Chief Investment Strategist
Market Update, Alan McIntosh
Last week the UK stock market, or more accurately, the FTSE 100, was a beacon of light in an otherwise drab stage show for global equities, rising by 2%. A weaker pound was the main reason. Sterling fell by 3 cents against the dollar and the euro as the risks surrounding Brexit appeared to elevate. The failure of talks between Labour and the Conservatives around a commonly agreed solution to the Brexit impasse was probably not such a huge surprise, particularly given Mrs May’s intention to announce a timetable for her resignation next month. The decision to bring her moribund Brexit deal back to the House of Commons perhaps is more of a surprise. Having been defeated three times, there is little evidence that any proposed amendments are substantive enough to shift the voting dial much. With a Tory leadership contest about to get underway and a parliamentary recess in the offing, October 31st doesn’t seem that far away.
So why was the UK stock market so chipper?
As mentioned many times before, the UK index, particularly the larger companies within it, are very global, despite being listed in London. Currency movements therefore play a large part in shaping the performance of the businesses as well as the investment returns of their listed shares. A weaker pound positively translates overseas sales, earnings and dividends back into sterling. Close to 80% of FTSE 100 revenues occur outside the UK, so this matters a lot to investors. Even companies that are perceived to have a domestic bias may surprise. Vodafone now has less than 15% of its revenues arising in the UK. The telecoms giant which reduced its dividend last week, declares its pay out in euro. How many private investors would have guessed that?
Economic Update, Richard Carter
Brexit was back in the headlines last week after a brief hiatus with Theresa May’s days as PM looking decidedly numbered. Cabinet will meet tomorrow to discuss adding some sweeteners to the withdrawal agreement but there seems little chance of these succeeding if they do not include a second referendum. In truth, her authority is shot and investors are increasingly focussing on her likely successor and what their policy will be. Given the make-up of the Tory party membership, the winner is likely to have run on a no-deal ticket and this will keep the pressure on Sterling as the next few weeks unfold.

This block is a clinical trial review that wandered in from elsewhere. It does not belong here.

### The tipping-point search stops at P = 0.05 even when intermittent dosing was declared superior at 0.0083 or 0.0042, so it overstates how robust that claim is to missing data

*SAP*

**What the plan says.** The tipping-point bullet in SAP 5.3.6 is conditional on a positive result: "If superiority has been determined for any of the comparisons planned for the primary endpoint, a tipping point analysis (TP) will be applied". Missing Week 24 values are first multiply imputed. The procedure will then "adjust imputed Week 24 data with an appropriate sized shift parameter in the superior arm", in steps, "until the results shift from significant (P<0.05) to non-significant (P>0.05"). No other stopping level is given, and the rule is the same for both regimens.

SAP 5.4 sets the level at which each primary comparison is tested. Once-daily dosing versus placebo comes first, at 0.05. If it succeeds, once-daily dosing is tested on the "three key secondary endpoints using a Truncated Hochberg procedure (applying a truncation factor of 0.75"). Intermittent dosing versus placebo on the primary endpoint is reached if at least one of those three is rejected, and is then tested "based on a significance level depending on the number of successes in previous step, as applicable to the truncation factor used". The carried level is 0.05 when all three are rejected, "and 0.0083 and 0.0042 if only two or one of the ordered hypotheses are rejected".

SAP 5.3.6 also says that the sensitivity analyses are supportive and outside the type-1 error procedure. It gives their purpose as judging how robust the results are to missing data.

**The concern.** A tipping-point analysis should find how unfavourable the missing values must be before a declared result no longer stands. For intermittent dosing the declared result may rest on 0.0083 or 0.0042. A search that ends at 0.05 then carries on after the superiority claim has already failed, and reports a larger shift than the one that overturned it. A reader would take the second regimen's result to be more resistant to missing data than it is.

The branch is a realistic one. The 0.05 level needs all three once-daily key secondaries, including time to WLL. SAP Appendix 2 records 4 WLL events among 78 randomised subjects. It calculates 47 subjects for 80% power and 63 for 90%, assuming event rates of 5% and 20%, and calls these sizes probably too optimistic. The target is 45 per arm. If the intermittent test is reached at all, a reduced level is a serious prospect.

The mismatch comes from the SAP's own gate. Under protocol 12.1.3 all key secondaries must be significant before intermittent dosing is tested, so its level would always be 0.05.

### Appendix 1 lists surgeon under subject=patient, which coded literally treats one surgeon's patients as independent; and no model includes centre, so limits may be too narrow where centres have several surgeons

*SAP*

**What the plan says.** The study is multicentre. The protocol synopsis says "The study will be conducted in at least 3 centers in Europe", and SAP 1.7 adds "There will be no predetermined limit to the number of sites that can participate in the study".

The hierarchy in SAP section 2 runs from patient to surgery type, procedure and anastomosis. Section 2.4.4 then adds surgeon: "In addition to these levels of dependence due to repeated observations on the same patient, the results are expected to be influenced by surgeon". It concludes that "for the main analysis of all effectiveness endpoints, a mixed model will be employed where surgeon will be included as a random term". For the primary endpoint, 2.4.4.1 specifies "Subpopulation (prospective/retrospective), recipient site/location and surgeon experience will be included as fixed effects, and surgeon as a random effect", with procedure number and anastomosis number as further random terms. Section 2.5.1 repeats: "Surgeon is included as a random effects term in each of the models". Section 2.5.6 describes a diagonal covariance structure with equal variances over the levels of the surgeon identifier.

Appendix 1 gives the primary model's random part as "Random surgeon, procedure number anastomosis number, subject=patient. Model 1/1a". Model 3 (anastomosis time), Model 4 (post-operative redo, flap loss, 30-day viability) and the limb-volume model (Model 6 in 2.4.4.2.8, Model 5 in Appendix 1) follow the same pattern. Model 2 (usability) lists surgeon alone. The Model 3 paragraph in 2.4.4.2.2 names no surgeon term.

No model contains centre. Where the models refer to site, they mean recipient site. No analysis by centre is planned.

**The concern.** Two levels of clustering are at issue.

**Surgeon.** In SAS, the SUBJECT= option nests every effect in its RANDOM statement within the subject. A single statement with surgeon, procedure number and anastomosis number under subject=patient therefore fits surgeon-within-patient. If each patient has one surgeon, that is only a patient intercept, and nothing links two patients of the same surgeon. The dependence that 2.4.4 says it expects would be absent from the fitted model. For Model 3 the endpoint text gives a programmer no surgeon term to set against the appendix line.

Elsewhere, there has been little sign of a thawing in US-China trade relations while tensions with Iran also continue to simmer. Given that backdrop, central banks are almost certainly on hold for the time being, with bond markets still pricing in a fair chance of a Fed rate cut later this year. Recent economic data has been uninspiring with weaker than expected Chinese indicators and disappointing US retail sales figures.
This week will see the release of UK inflation numbers and Eurozone PMIs. The EU elections will be an interesting gauge of public opinion and the growth of populism in both the UK and Europe, although the results will not be announced until Sunday evening.
Investors should remember that the value of investments, and the income from them, can go down as well as up. You may not recover what you invest. This commentary has been produced for information purposes only and isn’t intended to constitute financial advice; investments referred to may not be suitable for all recipients. Any mention of a specific security should not be interpreted as a solicitation to buy or sell a specific security.